Colors excite me. Often I buy a book because the cover page takes my fancy. Eric Kayser's "Rund Ums Brot" is one such book. When I bought it, I knew it was not in English; but all I want was to look at the pictures. There is an expression in Chinese, your eyes want to eat ice cream too, very crude (or, in English, feast for the eyes?). It was when I saw this page (below) that I went to google translator for help:
Eric Kayser's "Rund Ums Brot" page 108 (Pink Caramelised Almond Bread)
Google didn't seem to make sense, then I thought to myself how would it be possible that this book was in German but not in French or English? My point was there should be an English or French version. Then, it dawned on me, YES, this book is in English under a different title - "Beyond The Bread Basket." This was not the first time that I bought same book twice, or same CD twice, or same clothes twice (or thrice, in different colors). On page 130 of this latter book, it says the bread is a Pink Caramelized Almond Bread, using pink caramelized almonds (Oh, not pink pralines again!). I cannot get my hands on these pink pralines because G. Detou has been politely avoiding my small order (more trouble than what it's worth to them).
Eric Kayser's recipe has butter, sugar, milk, cream - the full Monty. While the quantities are not large enough to qualify this bread as a brioche, I am not going to go that route again - sourdough breads really don't need them. The question remains - where would I get the red color? Ahh, beetroot, my vegetable dye! I once made a beetroot walnut chocolate cake that my son absolutely loved. Think of a carrot cake that is full of walnut and chocolate pieces, then substitute beetroot for carrot! You get an absolutely moist cake which guarantees you full degustation by the kids. Beetroot is so good for them (and us).
I thought it would be interesting incorporating this ingredient into a sourdough bread. Walnut would normally be a good pairing except, hey, why not test out new choices (well, fine, almond is not new). The white color of almond slivers is infinitely more attractive against the red of beetroot.
So, here we go, we've got all our constituents lined up.
200 g sourdough starter @ 75% hydration refreshed late afternoon
286 g Australian Laucke's Wallaby's bakers unbleached flour
134 g water
60 g sliver almond*
100 g beetroot (diced 0.5 - 1cm cubes)**
8 g salt
1.5 g instant yeast (or 1/2 tsp)
* I could easily get fresh beetroot and slow-roast it in oven to cook it, but it would be more work than challenge at this stage. I need to work out the moisture content of these red darlings in order to get my dough hydration right. I am shooting for 67.5% dough hydration, not very aggressive. My technique is as yet not very good for high hydration dough. I am working on 50% weight in beetroot as extra hydration for dough.
* I am working on a combined almond & beetroot ratio of 40% flour, which may seem high for some. Other than these, I have resisted the temptation of using any flavor improvers. (But salt? No, I'd like to think it is there for the integrity of gluten development.) As for the instant yeast, well, call me a chicken.
It's like a mission impossible at first trying to knead all this in....
Then, all of a sudden, after 6 - 7 min of kneading, it all came together.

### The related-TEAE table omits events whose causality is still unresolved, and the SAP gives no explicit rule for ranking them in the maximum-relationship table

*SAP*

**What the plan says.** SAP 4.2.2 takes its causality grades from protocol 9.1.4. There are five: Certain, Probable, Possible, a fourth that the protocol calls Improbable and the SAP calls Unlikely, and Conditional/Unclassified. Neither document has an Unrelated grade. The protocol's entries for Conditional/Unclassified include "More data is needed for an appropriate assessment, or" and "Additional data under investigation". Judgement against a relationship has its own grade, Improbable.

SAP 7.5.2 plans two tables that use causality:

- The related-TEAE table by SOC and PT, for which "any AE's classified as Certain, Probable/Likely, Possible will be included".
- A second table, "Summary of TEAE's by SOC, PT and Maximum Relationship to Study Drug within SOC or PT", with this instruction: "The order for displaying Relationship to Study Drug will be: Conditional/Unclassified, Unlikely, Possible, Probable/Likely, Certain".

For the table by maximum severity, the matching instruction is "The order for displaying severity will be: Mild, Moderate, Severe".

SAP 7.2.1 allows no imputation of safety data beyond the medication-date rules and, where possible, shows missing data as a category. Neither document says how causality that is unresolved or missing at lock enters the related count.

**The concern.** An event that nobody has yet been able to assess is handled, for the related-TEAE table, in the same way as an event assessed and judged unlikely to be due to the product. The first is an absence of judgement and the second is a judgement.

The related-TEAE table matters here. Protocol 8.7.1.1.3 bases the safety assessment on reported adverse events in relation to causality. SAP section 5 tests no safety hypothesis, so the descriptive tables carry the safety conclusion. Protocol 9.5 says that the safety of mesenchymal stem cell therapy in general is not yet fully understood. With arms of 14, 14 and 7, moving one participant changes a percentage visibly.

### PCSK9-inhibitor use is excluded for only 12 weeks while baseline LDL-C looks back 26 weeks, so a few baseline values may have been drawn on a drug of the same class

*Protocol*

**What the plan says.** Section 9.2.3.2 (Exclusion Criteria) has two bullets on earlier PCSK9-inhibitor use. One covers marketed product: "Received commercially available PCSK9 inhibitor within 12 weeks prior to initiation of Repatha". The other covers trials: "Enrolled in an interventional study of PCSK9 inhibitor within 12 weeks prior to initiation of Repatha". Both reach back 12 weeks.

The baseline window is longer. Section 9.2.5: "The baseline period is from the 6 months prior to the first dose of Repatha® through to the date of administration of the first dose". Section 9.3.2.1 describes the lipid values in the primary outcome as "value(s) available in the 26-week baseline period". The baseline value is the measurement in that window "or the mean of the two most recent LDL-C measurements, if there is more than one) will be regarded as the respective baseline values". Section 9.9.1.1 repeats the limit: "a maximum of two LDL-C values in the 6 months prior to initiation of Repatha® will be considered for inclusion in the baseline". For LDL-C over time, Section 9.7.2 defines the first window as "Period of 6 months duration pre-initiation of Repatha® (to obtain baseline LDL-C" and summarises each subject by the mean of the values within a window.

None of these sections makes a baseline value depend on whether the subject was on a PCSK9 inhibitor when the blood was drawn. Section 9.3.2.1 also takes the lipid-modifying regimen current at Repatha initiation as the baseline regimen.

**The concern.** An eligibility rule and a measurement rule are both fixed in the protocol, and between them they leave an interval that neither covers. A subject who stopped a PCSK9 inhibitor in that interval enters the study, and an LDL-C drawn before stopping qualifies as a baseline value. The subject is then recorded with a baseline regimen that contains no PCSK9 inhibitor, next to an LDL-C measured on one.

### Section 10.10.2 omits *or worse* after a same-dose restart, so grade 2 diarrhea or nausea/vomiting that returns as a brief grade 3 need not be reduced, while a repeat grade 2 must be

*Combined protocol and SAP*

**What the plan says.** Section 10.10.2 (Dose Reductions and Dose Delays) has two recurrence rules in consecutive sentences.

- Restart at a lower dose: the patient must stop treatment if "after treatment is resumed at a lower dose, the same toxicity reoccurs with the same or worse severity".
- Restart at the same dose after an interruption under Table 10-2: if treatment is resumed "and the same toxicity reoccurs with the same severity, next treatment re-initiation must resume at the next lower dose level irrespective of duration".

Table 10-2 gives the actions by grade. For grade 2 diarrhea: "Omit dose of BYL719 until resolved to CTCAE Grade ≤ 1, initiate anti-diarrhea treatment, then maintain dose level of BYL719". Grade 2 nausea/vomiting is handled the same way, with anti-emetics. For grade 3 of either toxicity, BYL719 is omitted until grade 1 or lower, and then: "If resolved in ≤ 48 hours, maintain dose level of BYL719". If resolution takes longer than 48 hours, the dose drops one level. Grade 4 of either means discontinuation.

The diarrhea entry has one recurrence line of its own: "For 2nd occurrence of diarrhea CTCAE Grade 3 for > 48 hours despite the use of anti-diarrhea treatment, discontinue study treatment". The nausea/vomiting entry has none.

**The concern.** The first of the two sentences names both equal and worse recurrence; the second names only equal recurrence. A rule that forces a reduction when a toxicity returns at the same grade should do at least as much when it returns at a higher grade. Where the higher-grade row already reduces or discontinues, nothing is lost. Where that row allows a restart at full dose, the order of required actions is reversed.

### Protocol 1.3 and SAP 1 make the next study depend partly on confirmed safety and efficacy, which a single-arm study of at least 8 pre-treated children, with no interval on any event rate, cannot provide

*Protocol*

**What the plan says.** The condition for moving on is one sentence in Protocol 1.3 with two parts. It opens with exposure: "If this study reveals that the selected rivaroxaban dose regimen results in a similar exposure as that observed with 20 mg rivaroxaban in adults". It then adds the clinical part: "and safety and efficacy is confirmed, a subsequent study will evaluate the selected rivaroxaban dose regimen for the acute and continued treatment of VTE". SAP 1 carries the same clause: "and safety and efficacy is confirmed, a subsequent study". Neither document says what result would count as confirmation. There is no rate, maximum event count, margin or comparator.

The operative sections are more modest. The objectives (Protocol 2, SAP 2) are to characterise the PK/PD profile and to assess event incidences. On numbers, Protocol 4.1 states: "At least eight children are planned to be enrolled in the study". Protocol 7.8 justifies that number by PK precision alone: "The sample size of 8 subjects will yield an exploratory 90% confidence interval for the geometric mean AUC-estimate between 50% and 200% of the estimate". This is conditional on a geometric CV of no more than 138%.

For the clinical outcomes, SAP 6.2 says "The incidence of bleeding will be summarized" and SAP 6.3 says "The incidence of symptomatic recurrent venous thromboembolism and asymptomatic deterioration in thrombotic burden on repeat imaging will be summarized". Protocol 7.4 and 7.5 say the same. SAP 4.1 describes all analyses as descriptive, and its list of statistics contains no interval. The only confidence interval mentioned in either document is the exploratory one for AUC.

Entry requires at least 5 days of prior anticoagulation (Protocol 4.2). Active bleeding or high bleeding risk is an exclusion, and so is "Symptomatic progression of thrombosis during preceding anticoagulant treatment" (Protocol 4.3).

I just went and had a peep. At this very moment, the dough is peacefully going through its first-fermentation. I shall return after a short night's cap myself to report on its further development.
It sang when it came out of the oven for over 3 min! My son said, "Why is it crackling?"
My daughter asked me what bread that is; I said, "Beetroot and Almond." She goes, "Pee-Yew!" So, there you go - one person's glorious bread is another person's pee-yew.
The dough just before going into the oven (little did I know the color was to disappear in heat)
Voila! Beetroot Almond Sourdough Bread
1. Shape and color: I am happy with the boule shape and scoring but am disappointed that the pink disappeared. (It was hot pink throughout, inside and out, before it was baked.) Nontheless, the color of the crust is what I look for in a well-cooked loaf, warm, like harvest in autumn.
2. Aromas: The aromas from the crust, as well as from the crumb, are pleasant but faint even though the crust sang loudly as the bread came out of the oven. In truth, beetroot is not one of those vegetables that gives off strong odors.
3. Crumb: To my surprise, the crumb is distinctly creamy (or even golden) in color, despite the red dots of beetroot scattered about. Its texture is elastic, typical of sourdough breads, and at the same time, moist and tender.
4. Flavors: Beetroot has a very faint sourness, as well as sweetness, taste. Its color not withstanding, it does not have a domineering taste. So as slivered almonds. As a result, the flavors of this sourdough bread are those of a classic white sourdough bread with a bit of interesting features thrown in; ie, red dots for visual, and crunchiness (of almonds) for extra texture and mouthfeel.
Well, it's not a bad sourdough (but no where near what the subject title of this post has announced!) . My son has already told me, "Oh, I am not eating that!" I am sure if the red dots in the bread are replaced by brownish chocolate bits, he'd be racing to have a piece. My kids know their mother is someone who likes to have her imagination run free. Their constant complaint is their mother ceases making them something once perfection is reached; she moves on to something else.
Memory does not condition my choices. I like to try new frontier.
Try next time:
Beetroot Salad Sourdough (another "pee-yew" idea?). Shred raw beetroot and marinate it in lemon juice, salt, and a little bit olive oil; use the resulting red juice as part of the hydration for the dough, and mix in the raw beetroot in the dough. The long fermentation will moderately cook the raw beetroot and hopefully still give some crunchiness to the soft crumb.